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Bad Subjects: Political Education for Everyday Life (Cultural Front)by Michael Berube
Synopses & Reviews
Using the cheap desktop publishing techniques of 'zine culture, and supplementing them with an extensive presence on the World Wide Web, the Bad Subjects Production Team has produced one of the only successful political 'zines in the US, as well as one of the first--and longest-running--on-line publications in the world.
Bad Subjects offers a critique of the post-1960s left in the United States, and attempts to reclaim a utopian vision for a political movement which has become fragmented and cynical about the possibility of social transformation. Indeed, Bad Subjects itself is simultaneously a valuable resource and an inspiration, a record of what politically-engaged cultural criticism can achieve, and an example of a progressive political community making use of new technologies.
Offering a way out of vulgar multiculturalism--based on separatism and the idea of "authenticity"--into a critical identity politics founded on coalitions, hybridity, and class consciousness, Bad Subjectsspeaks to readers both in and outside of the academy. Taking their cue from the feminist slogan, "the personal is political," and from Marxist injunctions to study "everyday life," Bad Subjects covers everything from popular culture and high technology to economic restructuring and political organizing, from Raymond Williams to The Dead Kennedys.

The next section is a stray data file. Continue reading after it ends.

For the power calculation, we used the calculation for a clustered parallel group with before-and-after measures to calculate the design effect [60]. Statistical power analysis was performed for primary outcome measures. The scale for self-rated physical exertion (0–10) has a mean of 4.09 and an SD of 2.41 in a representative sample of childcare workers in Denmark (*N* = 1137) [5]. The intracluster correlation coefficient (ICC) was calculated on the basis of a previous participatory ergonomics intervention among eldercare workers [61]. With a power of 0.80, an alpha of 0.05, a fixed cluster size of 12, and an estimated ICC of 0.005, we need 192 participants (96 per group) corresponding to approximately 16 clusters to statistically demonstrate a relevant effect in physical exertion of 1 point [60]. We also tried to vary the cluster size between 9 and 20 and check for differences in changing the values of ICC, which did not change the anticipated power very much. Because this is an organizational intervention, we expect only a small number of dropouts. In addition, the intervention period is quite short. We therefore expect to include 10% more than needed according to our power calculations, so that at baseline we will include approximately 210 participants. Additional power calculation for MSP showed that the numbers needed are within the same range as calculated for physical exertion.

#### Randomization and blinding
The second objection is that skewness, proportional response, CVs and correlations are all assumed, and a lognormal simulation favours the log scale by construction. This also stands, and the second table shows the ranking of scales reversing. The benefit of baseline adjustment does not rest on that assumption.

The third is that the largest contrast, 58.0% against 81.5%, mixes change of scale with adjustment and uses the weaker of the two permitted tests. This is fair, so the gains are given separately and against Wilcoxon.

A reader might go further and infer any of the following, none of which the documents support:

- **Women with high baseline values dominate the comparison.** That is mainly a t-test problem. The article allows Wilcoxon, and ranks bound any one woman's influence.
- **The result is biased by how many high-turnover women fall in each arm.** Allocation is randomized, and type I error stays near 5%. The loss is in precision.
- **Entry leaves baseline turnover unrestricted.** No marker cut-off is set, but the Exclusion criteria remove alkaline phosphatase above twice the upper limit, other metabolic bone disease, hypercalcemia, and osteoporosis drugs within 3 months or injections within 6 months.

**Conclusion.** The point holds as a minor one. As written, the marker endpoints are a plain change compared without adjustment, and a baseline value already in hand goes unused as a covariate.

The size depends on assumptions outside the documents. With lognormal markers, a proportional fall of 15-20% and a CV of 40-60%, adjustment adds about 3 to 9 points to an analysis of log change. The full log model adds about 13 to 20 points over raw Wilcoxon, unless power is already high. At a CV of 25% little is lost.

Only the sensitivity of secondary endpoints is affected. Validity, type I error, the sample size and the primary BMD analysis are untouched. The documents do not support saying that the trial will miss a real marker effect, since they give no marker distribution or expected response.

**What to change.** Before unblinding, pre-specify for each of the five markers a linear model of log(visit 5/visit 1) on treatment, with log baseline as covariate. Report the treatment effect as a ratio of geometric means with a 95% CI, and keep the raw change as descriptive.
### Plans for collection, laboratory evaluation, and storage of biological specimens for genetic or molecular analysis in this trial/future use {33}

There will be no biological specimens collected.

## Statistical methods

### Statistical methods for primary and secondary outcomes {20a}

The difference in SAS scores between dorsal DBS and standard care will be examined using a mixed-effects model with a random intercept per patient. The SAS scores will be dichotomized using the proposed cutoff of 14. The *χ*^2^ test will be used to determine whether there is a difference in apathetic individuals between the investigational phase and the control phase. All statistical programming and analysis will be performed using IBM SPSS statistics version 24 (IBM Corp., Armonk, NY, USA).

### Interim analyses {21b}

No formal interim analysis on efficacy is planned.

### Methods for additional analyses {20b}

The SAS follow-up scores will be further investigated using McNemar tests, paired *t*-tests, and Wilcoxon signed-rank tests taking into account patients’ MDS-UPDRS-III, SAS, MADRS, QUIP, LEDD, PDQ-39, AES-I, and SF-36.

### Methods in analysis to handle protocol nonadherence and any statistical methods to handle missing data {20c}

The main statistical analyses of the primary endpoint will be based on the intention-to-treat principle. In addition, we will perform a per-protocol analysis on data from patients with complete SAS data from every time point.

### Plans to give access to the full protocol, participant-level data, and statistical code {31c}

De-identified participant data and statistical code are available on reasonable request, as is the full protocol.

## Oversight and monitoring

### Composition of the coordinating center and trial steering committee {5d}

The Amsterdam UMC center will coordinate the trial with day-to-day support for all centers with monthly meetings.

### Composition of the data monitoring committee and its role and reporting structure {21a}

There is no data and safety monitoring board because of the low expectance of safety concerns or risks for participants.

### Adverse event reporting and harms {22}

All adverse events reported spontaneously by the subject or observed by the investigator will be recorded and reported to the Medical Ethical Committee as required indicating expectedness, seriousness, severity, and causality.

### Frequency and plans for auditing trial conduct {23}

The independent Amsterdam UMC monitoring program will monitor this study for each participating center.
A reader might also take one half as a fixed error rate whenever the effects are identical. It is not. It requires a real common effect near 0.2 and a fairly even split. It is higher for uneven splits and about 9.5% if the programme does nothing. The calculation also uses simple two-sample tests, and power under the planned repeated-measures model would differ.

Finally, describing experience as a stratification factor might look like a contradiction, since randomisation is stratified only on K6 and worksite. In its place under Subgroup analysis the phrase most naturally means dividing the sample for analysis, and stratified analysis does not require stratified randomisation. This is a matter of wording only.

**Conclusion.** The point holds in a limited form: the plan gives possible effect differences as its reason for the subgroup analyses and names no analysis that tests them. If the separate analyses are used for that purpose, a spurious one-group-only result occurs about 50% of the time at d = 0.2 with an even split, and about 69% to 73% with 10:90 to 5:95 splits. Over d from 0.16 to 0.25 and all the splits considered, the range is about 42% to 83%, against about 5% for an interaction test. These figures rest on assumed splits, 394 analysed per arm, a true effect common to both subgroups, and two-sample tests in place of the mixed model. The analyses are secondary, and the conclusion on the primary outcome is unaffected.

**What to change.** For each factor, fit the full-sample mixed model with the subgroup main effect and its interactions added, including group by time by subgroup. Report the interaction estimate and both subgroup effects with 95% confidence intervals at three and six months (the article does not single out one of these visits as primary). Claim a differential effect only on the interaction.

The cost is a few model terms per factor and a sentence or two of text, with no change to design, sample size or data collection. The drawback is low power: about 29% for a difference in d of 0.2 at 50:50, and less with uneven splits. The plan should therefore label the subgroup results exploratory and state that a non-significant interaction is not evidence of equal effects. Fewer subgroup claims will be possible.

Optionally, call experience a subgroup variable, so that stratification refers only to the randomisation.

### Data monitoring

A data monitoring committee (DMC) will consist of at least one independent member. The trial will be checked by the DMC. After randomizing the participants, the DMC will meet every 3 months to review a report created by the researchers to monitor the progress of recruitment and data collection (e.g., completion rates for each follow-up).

In the terrain of cultural criticism, Bad Subjects is an off-road vehicle roaring away from the beaten path.
This general survey of medieval European economy, society, and culture is intended as a first guide to the subject for college students. In writing The Medieval Experience, Jill Claster has been particularly concerned to demonstrate the vitality and diversity that the world of the Middle Ages achieved, despite the fact that "the physical aspects of life were exceedingly difficult." This very usable and accessible textbook is enhanced by illustrations and source quotations which help convey a sense of the period's historical texture.
The range of topics explored is extensive. Economic factors such as progress in agriculture and the growth of commerce are thoroughly examined, as are the political and social histories of feudal Europe. Claster loks particularly closely at monasticism, the cultural influence of religion, and the revival of learning. She probes the problems faced by Jews in a predominantly Christian society, and contemplates as well the problems faced by women.
BAD SUBJECTS offers a critique of the post-1960s left in the United States and attempts to reclaim a utopian vision. Simultaneously a valuable resource and an inspiration, BAD SUBJECTS is an example of a progressive political community making use of new technologies. It covers everything from popular culture and high technology to economic restructuring and political organizing, from Raymond Williams to The Dead Kennedys.
About the Author
The Bad Subjects Production Team is Ron Alcalay, Charlie Bertsch, John Brady, Brock Craft, Cynthia Hoffman, Peter Ives, Ed Korthof, Joe Lockard, Jeremiah Luna, Mike Mosher, Annalee Newitz, Kim Nicolini, Steven Rubio, Jillian Sandell, Geoff Sauer, Joel Schalit, Jonathan Sterne, and Matt Wray. <
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